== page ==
Keva managing director resigns in wake of benefits scandal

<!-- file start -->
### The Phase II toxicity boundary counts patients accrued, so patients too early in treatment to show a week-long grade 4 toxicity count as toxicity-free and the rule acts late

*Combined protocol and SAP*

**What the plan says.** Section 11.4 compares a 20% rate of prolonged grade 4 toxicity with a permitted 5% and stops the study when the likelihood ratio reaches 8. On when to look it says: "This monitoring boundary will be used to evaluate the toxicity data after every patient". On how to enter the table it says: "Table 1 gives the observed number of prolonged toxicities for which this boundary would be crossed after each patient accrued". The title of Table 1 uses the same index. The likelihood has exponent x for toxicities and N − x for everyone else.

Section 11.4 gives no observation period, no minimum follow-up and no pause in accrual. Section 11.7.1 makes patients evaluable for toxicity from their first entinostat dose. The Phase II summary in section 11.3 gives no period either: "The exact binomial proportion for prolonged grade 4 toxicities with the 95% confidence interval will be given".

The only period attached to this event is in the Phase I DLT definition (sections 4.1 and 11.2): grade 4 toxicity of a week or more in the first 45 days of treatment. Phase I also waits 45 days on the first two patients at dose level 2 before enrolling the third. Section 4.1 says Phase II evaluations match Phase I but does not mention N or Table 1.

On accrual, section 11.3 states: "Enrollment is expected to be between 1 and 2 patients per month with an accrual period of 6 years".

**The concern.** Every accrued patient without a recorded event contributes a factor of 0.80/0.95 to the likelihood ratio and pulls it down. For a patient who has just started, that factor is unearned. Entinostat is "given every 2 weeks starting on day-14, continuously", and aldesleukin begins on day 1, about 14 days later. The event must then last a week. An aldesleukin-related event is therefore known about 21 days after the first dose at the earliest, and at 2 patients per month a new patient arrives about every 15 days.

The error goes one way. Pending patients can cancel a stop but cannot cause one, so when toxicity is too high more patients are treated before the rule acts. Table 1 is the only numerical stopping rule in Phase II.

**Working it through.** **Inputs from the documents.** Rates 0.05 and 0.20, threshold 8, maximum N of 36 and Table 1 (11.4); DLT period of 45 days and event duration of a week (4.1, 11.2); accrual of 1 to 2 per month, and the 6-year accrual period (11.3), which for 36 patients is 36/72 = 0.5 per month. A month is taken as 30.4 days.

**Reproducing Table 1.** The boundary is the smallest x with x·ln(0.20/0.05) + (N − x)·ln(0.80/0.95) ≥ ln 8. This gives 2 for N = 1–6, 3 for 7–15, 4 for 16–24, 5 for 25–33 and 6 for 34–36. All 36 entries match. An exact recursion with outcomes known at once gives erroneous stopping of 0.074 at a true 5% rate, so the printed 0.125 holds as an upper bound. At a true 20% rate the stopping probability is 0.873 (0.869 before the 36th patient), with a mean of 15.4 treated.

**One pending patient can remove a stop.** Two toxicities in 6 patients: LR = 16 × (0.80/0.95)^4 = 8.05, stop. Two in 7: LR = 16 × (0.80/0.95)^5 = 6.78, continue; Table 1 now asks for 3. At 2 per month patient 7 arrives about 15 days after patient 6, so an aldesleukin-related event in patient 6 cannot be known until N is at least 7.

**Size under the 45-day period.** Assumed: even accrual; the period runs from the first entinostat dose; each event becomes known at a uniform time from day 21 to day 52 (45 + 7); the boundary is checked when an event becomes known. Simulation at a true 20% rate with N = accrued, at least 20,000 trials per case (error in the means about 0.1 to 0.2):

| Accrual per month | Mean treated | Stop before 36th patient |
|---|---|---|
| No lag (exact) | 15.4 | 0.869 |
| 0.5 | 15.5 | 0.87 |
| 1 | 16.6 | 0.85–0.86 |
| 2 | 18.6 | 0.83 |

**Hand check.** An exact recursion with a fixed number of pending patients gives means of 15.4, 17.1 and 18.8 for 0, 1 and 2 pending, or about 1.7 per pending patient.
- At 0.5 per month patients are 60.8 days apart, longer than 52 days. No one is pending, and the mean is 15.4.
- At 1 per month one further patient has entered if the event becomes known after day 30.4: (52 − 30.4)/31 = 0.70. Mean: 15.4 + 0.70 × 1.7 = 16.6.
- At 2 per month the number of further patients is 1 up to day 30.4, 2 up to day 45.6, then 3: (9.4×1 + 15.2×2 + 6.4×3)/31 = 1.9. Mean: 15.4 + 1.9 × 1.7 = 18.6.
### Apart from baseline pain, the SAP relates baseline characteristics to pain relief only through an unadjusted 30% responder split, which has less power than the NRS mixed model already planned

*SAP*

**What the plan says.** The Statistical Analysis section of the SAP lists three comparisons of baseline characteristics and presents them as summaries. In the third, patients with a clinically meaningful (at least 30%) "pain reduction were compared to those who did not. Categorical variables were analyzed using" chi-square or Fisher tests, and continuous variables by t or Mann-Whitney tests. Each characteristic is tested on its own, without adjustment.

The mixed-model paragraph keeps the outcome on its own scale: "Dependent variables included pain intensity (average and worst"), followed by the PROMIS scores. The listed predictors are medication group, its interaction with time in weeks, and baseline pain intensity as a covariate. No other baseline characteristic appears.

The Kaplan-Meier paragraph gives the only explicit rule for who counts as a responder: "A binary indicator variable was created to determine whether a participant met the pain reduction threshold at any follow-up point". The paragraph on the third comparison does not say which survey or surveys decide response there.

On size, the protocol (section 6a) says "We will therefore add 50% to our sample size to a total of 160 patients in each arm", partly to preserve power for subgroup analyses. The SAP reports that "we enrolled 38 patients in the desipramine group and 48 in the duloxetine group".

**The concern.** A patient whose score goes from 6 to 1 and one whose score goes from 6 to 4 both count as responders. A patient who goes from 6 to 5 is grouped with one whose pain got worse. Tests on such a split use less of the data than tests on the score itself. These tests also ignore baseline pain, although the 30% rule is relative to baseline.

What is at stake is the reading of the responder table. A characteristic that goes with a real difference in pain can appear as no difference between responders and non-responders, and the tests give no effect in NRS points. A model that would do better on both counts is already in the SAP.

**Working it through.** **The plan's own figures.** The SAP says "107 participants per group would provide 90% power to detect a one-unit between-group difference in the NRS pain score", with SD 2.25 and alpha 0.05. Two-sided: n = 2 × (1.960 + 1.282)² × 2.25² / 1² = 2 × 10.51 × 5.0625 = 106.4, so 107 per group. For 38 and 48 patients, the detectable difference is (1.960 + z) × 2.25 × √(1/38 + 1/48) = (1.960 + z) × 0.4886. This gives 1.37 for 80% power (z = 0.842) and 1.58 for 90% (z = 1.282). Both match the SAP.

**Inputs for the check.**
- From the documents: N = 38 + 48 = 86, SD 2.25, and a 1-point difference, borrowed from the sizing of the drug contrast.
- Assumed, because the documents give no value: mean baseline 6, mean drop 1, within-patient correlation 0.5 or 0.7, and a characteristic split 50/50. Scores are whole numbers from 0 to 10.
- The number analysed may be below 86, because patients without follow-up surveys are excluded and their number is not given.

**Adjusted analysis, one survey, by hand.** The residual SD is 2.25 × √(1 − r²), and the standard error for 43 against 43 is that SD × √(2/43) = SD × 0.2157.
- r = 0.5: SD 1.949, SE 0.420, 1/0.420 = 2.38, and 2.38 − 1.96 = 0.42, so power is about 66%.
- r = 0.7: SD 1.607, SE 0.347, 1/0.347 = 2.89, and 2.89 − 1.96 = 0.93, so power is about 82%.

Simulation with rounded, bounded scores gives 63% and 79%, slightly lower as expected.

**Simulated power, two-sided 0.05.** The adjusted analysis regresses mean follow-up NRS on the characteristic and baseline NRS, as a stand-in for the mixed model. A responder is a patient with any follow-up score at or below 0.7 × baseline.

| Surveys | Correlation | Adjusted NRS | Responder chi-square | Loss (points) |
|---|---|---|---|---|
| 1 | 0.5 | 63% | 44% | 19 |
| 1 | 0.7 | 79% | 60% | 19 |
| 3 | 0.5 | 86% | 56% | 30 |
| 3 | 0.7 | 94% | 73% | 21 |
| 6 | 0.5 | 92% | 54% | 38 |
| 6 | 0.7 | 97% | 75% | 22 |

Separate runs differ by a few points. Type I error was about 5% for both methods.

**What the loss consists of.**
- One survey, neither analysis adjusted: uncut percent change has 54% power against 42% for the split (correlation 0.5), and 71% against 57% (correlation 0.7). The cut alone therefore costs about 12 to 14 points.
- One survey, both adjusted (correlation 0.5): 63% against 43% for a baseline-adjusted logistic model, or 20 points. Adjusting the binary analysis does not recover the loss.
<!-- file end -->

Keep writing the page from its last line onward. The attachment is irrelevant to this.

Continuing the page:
first_imgOn 10 November, Finnish media reported that Ailus’s “fringe benefits” included two luxury flats in central Helsinki and a brand new BMW.The reports alleged she failed to declare the full value of the flats to the tax office, and that “tender rules had been bent” in the acquisition of the BMW.When starting at Keva in 2009, Ailus reportedly requested to live in a €2.3m flat and last year requested an increase of €6,100 on her monthly salary of €18,900.Last week, local media also came out with claims that Ailus received child benefits from Finland and Norway simultaneously for eight years, which Norwegian officials are now claiming back.Iltalehti newspaper also reported Ailus had flown her friend to Lapland to accompany her on a work-related trip and charged Keva for his tickets.Ailus had allegedly also charged her family’s moving costs on Keva twice.Ailus maintained she was unaware she continued to be paid child benefit after she moved away from Norway.Although she said she would give up the flat in exchange for an increase in her salary, she also pointed out that she understood that, to “low-earning municipality workers and pensioners, the fringe benefits of pension fund management might seem excessive”.What is seen as the last straw in the evolution of the scandal is the meeting Ailus organised for her staff at Keva last Wednesday where she declared she had no intention of resigning, although Keva’s chairwoman, Laura Räty, announced that she no longer trusted Ailus.IPE asked Ailus for a comment last week, but she did not return the call.Chairwoman Räty told the media late Friday night that Ailus’s resignation was based on a lack of clarity in a range of issues.“There were unclarities in receiving social security, applying and interpreting competition law and in making acquisitions,” she said.“Issues like this have nothing to do with what kind of benefits are moderate and appropriate.”The scandal is likely to pave the way for ending political appointments in Finland.Ailus was appointed as managing director of the scheme in 2009 out of a group of 20 applicants.Her appointment has been described as political, as Ailus is a member of the Centre Party and arguably had less experience with the pensions industry than several other applicants. The managing director of Keva, the €35.3bn local government pension institution of Finland, resigned late on Friday night in the wake of a scandal focusing on her fringe benefits and personal expenses.Keva insures 1.3m Finns working, or having retired, from jobs at the local government, the state and the Evangelical Lutheran Church of Finland.Merja Ailus’s resignation agreement states that the details of the discussions between Ailus and Keva’s board late Friday night – i.e. the actual reasons why Ailus agreed to resign – remain confidential.However, the board’s decision to let Ailus go and pay her a compensation of €303,500 was based on a “lack of trust”, which emerged among board members after Finnish media accused Ailus of charging the institution for some of her personal expenses, failing to inform the tax office of the full value of her employee-sponsored flat and receiving child benefits from two countries simultaneously.last_img read more